Ink Rules: Options for getting additional 60K and 30K Ink Plus and Ink Cash bonuses

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Ink Plus and Ink CashThrough May 25th, Chase is offering enhanced bonuses for their Ink Cash and Ink Plus business credit cards.  Both cards earn valuable Ultimate Rewards points.  The Ink Plus has the added ability to transfer points to airline and hotel programs or to use for 1.25 cents per point value towards Ultimate Rewards Travel purchases.  The Ink Cash points can gain these abilities too if you (or your significant other) also have a premium card such as the Sapphire Preferred or Ink Plus.  The trick is to simply move your points from the Ink Cash account to the premium account before using the points.

The current offer details are as follows:

  • Ink Plus: 60,000 bonus points after $5K spend within 3 months of account opening.  With the online offer, the $95 annual fee is not waived the first year.  In-branch, you may be able to get the fee waived first year.
  • Ink Cash: 30,000 bonus points after $3K spend within 3 months of account opening.  No annual fee.

You can find both offers and more details on my Best Offers Page.  Information about how to sign up for these cards and whether you might be eligible can be found here: How to sign up for Chase Ink cards.

Signing up for more than one

I often get asked variations on the question “I already have an Ink card, can I sign up for another one?”  There are two important aspects to this question, the first is whether or not Chase will allow a person to have multiple Ink cards.  The second, is whether or not a person can get the signup bonus again.

Here are the rules, as I believe them to be, based on my own experience and input from readers.  I have absolutely no inside information from Chase about any of this.  Also note that when I say that a person can signup for one or more cards, I’m not suggesting that they would be approved for each card.  That depends upon each person’s situation.  So, without further ado, the rules as I believe them to be…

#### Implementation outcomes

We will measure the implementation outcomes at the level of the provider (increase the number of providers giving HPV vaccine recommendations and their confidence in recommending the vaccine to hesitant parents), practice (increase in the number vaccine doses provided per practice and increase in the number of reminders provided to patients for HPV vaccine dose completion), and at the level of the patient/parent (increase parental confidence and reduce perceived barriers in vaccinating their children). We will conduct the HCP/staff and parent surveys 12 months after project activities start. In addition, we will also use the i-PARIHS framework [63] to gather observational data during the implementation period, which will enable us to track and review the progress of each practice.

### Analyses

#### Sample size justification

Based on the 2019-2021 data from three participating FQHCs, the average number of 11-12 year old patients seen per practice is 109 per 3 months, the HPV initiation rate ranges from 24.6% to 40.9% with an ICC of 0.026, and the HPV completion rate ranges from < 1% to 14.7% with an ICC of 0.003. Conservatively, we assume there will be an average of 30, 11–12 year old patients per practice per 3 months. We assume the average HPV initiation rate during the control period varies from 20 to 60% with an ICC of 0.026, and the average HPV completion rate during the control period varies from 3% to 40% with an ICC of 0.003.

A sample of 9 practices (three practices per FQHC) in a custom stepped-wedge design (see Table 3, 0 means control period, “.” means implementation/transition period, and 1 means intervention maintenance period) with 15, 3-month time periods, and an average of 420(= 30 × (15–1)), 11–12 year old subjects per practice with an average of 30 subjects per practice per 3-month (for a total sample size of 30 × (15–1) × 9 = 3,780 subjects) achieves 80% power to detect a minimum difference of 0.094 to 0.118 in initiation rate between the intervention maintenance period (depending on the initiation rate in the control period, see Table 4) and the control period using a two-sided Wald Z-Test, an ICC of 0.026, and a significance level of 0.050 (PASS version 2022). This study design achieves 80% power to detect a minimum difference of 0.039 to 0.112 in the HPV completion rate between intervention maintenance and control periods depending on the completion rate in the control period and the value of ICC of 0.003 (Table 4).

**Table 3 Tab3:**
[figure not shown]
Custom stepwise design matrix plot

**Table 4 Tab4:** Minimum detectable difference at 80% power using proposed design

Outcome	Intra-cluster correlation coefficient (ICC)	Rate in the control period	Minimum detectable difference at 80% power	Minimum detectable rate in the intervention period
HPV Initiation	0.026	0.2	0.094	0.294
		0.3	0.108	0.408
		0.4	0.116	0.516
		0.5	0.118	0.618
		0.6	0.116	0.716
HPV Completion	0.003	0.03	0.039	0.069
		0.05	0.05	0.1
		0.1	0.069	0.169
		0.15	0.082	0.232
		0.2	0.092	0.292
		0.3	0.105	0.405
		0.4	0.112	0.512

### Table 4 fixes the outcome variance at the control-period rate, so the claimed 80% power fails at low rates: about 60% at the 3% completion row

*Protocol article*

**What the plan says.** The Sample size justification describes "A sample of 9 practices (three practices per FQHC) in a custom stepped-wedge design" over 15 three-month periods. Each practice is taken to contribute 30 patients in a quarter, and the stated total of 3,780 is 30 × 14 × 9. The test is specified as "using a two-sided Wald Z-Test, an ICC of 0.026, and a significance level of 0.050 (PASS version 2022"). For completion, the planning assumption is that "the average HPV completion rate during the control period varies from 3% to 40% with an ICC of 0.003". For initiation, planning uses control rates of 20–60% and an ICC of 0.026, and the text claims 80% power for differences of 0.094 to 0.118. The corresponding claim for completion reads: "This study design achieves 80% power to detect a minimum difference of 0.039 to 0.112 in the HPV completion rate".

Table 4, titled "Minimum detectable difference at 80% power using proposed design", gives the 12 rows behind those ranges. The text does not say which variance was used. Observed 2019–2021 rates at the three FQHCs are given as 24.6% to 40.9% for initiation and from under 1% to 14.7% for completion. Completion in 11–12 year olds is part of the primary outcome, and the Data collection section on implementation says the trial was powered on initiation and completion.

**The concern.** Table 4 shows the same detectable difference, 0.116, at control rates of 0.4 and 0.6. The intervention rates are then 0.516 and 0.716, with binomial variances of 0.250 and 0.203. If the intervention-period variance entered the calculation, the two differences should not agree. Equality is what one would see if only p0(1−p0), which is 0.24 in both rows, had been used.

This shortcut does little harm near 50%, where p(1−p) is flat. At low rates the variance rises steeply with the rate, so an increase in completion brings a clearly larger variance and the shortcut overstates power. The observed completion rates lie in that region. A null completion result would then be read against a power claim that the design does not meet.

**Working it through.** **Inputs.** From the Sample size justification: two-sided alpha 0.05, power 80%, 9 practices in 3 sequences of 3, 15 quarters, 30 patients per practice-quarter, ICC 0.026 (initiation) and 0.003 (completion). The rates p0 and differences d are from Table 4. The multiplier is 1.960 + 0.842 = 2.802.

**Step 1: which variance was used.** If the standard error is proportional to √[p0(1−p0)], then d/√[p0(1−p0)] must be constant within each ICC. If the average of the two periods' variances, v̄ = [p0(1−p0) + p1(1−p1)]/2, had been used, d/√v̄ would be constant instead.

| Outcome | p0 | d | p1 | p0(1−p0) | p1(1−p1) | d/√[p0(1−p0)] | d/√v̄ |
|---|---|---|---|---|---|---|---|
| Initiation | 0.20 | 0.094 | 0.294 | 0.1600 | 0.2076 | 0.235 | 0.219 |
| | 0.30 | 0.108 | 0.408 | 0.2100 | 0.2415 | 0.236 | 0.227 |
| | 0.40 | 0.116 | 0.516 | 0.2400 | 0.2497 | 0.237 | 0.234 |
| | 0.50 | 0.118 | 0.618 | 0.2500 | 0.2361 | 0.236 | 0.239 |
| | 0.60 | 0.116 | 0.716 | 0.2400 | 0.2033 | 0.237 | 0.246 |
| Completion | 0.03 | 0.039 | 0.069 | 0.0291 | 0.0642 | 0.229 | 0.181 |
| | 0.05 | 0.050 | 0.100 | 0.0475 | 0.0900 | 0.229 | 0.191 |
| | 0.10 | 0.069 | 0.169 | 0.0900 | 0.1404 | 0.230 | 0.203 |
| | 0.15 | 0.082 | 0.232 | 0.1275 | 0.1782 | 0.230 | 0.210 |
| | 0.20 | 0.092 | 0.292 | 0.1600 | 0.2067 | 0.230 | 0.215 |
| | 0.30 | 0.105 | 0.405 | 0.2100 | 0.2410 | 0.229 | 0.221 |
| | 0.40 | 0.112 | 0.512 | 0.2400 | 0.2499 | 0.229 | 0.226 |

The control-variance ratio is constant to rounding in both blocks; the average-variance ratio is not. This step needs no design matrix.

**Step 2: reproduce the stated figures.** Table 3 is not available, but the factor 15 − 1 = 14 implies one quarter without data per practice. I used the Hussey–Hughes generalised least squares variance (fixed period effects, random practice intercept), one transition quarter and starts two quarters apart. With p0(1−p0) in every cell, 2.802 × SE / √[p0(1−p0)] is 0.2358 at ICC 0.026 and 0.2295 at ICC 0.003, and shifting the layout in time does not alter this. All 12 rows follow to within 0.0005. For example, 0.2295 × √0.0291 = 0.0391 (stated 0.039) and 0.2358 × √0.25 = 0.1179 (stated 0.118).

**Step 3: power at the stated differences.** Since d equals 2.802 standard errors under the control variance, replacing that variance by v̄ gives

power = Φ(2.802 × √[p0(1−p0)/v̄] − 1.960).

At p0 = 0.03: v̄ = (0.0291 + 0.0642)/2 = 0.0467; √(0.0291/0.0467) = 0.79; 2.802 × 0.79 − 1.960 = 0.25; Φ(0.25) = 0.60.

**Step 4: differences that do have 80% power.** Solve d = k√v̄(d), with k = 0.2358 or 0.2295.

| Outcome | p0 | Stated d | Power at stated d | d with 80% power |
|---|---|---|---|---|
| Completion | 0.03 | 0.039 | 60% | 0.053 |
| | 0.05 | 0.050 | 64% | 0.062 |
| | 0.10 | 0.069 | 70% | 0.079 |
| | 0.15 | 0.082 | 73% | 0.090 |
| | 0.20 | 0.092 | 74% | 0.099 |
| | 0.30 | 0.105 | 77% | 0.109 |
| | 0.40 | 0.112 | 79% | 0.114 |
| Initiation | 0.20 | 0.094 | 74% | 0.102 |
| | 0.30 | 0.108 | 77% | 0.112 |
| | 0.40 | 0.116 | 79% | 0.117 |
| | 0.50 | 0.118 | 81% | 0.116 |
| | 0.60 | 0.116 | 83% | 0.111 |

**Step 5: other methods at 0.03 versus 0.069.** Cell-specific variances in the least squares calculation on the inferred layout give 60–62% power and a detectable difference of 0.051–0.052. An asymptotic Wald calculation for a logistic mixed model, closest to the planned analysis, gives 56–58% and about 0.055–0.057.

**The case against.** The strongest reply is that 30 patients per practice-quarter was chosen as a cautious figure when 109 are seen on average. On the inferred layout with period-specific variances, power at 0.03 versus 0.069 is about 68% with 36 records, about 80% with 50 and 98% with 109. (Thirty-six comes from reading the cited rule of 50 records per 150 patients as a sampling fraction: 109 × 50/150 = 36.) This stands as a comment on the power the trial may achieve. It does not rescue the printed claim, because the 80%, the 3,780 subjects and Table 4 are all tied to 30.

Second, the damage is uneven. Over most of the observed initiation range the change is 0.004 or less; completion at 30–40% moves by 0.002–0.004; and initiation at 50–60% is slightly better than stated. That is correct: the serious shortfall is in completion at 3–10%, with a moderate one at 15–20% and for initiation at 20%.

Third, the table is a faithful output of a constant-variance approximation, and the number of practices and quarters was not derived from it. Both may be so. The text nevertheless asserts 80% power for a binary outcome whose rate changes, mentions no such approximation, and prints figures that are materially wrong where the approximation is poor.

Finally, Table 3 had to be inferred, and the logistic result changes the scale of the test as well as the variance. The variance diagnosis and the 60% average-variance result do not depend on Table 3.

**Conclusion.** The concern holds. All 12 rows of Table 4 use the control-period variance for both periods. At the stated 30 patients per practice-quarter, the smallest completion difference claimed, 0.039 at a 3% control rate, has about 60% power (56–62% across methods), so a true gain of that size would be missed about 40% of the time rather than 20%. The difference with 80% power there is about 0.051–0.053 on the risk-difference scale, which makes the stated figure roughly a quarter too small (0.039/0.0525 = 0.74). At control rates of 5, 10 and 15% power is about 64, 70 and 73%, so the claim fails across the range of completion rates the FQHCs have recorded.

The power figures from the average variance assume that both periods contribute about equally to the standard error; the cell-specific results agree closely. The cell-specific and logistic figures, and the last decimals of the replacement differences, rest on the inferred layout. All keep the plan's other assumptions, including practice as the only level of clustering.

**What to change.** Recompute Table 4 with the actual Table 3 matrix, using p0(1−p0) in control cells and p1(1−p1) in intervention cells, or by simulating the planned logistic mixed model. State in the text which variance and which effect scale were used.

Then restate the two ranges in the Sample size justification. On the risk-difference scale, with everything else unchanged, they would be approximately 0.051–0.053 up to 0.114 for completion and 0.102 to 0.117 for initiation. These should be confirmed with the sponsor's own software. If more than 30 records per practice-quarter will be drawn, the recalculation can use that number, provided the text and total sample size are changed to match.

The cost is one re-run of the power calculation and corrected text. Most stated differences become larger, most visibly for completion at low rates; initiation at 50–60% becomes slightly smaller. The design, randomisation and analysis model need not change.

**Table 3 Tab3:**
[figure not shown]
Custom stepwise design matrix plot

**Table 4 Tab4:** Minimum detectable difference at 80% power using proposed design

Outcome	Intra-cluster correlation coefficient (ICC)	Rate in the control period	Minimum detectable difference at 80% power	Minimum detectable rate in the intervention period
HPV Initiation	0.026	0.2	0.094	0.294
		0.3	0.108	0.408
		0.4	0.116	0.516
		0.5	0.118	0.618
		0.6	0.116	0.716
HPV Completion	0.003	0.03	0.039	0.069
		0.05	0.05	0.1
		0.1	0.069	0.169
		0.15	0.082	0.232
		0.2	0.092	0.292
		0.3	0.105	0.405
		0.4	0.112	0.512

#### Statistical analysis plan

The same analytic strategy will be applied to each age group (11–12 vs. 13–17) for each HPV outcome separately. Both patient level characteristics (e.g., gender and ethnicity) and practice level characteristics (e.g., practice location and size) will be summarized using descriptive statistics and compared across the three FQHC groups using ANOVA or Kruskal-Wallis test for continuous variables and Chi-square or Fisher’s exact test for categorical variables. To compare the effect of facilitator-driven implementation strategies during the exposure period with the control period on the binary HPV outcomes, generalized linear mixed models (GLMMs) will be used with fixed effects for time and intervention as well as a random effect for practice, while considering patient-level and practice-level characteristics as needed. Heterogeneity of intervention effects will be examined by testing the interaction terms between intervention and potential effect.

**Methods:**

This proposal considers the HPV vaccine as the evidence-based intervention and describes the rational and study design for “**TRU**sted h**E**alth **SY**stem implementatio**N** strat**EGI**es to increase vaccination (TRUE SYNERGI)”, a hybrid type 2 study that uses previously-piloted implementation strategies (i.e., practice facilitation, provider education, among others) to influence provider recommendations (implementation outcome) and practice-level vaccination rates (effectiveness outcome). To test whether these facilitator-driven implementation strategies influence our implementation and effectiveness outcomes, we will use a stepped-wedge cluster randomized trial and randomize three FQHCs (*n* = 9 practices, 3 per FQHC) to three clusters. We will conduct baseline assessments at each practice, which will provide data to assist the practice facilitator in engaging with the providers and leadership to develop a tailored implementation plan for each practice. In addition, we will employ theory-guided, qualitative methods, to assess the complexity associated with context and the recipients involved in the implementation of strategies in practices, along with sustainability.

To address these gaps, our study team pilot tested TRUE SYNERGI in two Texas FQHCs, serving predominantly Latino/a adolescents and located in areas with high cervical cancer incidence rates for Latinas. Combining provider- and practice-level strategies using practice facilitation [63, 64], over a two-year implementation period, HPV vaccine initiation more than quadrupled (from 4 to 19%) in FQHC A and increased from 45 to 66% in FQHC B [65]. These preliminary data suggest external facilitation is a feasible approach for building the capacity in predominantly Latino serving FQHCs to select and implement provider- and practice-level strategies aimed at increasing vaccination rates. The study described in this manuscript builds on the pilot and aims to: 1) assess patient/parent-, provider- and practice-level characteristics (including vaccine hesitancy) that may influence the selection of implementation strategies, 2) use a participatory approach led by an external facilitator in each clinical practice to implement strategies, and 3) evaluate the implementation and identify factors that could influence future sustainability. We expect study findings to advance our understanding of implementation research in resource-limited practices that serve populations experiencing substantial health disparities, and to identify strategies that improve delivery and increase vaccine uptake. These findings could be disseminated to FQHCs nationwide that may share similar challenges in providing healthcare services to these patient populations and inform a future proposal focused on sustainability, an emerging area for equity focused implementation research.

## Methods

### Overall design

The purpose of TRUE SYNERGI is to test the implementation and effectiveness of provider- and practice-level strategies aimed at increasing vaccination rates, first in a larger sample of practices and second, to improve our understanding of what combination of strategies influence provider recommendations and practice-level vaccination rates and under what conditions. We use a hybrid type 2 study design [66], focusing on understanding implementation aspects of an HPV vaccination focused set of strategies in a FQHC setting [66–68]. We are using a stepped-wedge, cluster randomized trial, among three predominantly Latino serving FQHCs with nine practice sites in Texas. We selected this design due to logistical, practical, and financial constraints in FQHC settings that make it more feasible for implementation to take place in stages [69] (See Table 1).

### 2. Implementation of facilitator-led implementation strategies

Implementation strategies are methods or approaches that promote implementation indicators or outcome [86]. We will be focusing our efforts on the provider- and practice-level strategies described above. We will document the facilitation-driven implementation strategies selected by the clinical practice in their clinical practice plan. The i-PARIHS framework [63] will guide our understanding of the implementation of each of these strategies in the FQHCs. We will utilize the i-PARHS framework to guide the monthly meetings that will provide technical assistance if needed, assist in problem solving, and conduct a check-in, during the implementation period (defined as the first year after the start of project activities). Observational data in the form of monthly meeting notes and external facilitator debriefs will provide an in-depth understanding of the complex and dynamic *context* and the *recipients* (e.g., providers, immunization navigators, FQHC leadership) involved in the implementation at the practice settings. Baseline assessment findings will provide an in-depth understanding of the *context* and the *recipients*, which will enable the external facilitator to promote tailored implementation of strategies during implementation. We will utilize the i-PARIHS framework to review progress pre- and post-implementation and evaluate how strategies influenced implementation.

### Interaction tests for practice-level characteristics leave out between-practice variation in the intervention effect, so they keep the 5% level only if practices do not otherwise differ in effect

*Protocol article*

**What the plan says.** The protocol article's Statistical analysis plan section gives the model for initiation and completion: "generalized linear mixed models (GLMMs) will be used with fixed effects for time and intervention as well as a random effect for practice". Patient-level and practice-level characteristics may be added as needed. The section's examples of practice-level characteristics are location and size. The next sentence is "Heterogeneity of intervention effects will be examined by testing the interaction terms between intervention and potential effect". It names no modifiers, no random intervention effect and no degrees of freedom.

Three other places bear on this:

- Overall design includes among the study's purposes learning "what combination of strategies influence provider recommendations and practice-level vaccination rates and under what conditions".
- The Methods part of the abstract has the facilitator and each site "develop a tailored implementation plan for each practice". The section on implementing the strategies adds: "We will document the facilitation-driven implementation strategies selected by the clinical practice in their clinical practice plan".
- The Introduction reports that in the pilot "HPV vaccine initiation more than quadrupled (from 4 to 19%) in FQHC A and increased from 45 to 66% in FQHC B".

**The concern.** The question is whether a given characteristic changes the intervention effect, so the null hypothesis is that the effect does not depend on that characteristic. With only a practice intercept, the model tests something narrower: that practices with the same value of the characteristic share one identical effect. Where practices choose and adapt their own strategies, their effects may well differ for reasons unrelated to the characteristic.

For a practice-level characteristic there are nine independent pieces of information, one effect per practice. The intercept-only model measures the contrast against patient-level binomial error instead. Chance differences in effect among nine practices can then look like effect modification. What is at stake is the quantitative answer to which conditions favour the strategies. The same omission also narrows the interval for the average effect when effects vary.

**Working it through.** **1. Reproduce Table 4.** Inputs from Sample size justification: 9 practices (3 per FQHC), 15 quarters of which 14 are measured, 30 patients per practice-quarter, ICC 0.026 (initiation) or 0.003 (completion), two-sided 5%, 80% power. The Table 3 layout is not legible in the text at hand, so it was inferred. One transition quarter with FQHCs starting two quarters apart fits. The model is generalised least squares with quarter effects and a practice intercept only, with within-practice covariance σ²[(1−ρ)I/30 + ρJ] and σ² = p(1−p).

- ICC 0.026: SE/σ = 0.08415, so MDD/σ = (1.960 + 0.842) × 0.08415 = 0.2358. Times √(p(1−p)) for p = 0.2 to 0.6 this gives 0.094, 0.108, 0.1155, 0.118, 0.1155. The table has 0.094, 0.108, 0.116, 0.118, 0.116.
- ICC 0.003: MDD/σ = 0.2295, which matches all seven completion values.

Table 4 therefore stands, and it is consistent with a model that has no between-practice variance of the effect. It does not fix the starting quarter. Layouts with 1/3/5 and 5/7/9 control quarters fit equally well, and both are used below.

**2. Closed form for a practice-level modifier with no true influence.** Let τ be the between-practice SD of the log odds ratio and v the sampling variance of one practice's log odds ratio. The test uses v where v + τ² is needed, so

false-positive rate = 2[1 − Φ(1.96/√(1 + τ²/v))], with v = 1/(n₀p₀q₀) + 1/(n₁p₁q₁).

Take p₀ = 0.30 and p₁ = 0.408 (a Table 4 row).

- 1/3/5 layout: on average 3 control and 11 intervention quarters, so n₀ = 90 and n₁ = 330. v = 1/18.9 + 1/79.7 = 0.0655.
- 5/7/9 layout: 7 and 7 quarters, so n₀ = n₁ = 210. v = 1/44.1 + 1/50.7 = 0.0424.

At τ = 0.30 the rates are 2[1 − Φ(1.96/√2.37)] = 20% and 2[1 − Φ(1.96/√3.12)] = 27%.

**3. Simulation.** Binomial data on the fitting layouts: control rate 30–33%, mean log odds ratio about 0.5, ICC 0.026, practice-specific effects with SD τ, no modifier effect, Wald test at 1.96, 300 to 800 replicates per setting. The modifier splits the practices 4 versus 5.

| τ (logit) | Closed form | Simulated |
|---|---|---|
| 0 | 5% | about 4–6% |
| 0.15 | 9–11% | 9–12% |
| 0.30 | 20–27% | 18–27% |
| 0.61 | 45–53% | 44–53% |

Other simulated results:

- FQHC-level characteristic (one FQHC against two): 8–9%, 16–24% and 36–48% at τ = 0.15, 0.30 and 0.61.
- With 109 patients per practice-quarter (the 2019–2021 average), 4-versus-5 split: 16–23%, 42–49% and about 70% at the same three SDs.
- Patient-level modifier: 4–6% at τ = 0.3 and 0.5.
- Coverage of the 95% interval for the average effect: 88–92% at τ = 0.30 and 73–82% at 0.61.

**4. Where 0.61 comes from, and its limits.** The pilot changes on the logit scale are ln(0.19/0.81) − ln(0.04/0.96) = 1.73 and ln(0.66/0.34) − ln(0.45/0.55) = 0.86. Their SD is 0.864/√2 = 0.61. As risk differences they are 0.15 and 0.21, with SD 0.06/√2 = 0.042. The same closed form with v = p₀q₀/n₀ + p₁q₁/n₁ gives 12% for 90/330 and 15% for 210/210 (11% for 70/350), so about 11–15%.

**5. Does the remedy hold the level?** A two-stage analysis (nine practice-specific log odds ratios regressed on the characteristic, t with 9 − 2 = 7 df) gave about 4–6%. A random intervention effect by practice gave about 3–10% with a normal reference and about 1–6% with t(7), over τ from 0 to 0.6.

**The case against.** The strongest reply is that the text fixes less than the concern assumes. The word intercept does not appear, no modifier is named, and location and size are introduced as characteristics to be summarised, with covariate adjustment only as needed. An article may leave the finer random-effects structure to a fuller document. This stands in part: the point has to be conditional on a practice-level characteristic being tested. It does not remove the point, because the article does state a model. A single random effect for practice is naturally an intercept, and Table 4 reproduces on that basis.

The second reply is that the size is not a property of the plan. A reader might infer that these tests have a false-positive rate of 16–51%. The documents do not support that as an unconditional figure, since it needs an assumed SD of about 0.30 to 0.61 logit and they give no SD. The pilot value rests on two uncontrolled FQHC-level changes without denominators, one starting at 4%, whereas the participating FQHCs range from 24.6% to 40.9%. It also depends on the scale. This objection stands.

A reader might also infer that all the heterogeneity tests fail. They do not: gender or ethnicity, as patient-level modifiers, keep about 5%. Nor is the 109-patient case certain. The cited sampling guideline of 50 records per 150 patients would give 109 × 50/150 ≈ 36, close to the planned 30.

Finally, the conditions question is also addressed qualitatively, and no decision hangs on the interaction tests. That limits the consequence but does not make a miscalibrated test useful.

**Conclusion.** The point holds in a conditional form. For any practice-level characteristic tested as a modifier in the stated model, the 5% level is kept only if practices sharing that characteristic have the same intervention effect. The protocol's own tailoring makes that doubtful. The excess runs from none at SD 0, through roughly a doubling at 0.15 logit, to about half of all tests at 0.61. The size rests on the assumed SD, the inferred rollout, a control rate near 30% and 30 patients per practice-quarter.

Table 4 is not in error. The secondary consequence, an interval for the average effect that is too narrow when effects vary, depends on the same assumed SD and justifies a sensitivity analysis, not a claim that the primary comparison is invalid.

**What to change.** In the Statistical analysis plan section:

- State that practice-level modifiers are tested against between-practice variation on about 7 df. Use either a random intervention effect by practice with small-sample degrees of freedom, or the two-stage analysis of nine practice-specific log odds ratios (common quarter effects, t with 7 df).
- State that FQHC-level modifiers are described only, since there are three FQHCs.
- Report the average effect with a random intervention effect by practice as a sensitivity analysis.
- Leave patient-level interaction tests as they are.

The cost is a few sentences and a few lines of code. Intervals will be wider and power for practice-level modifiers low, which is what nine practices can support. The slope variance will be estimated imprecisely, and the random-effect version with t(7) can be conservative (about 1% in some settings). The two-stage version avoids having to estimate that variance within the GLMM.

Get a new Ink card without cancelling old cards:

  1. A person can have, and get the signup bonus, for each variant of Ink: Ink Plus, Ink Cash, and previously available cards: Ink Bold and Ink Classic.  So, for example, someone who already has the old Ink Bold and Ink Classic cards could signup now for the Ink Plus and Ink Cash.
  2. A person with multiple businesses can have, and get the signup bonus, for each business and each card type.  For example, a person with two businesses could signup for two of each type of card: Ink Plus for business 1, Ink Plus for business 2, Ink Cash business 1, and Ink Cash business 2.
  3. A person can have, and get the signup bonus, for each generation of Ink.  Ink cards used to be issued as MasterCards, but are now issued as Visa cards.  So, a person with an Ink Plus MasterCard, for example, could now signup for the Ink Plus Visa.

For all of the above “rules”, it is not necessary to first cancel your existing Ink card.  That said, it might help your chances of approval to either cancel first if you don’t need the card or be ready to cancel, if necessary, during a reconsideration phone call.  Note that I said “might” — It’s really just a guess on my part.

Get a new Ink card after cancelling an old card:

  • If you plan to sign up for the exact same type of card that you’ve had before, and assign it to the same business as before, then you need to make sure the old card has been cancelled and wait 24 months after having previously received a signup bonus for that card.  This rule is listed here just for completeness.  The truth is that if anyone earned a signup bonus 24 months ago from the time of this writing, then that would have been for the MasterCard version of the card anyway, so it should be safe to signup for the same card again since it is now issued as a Visa card (see rule 3, above).

Caution: The “rules” described above may or may not be correct (as I said, they are derived from personal experience and reader input, not from official word from Chase).  More importantly and more likely: the rules could change at any time.

See also:

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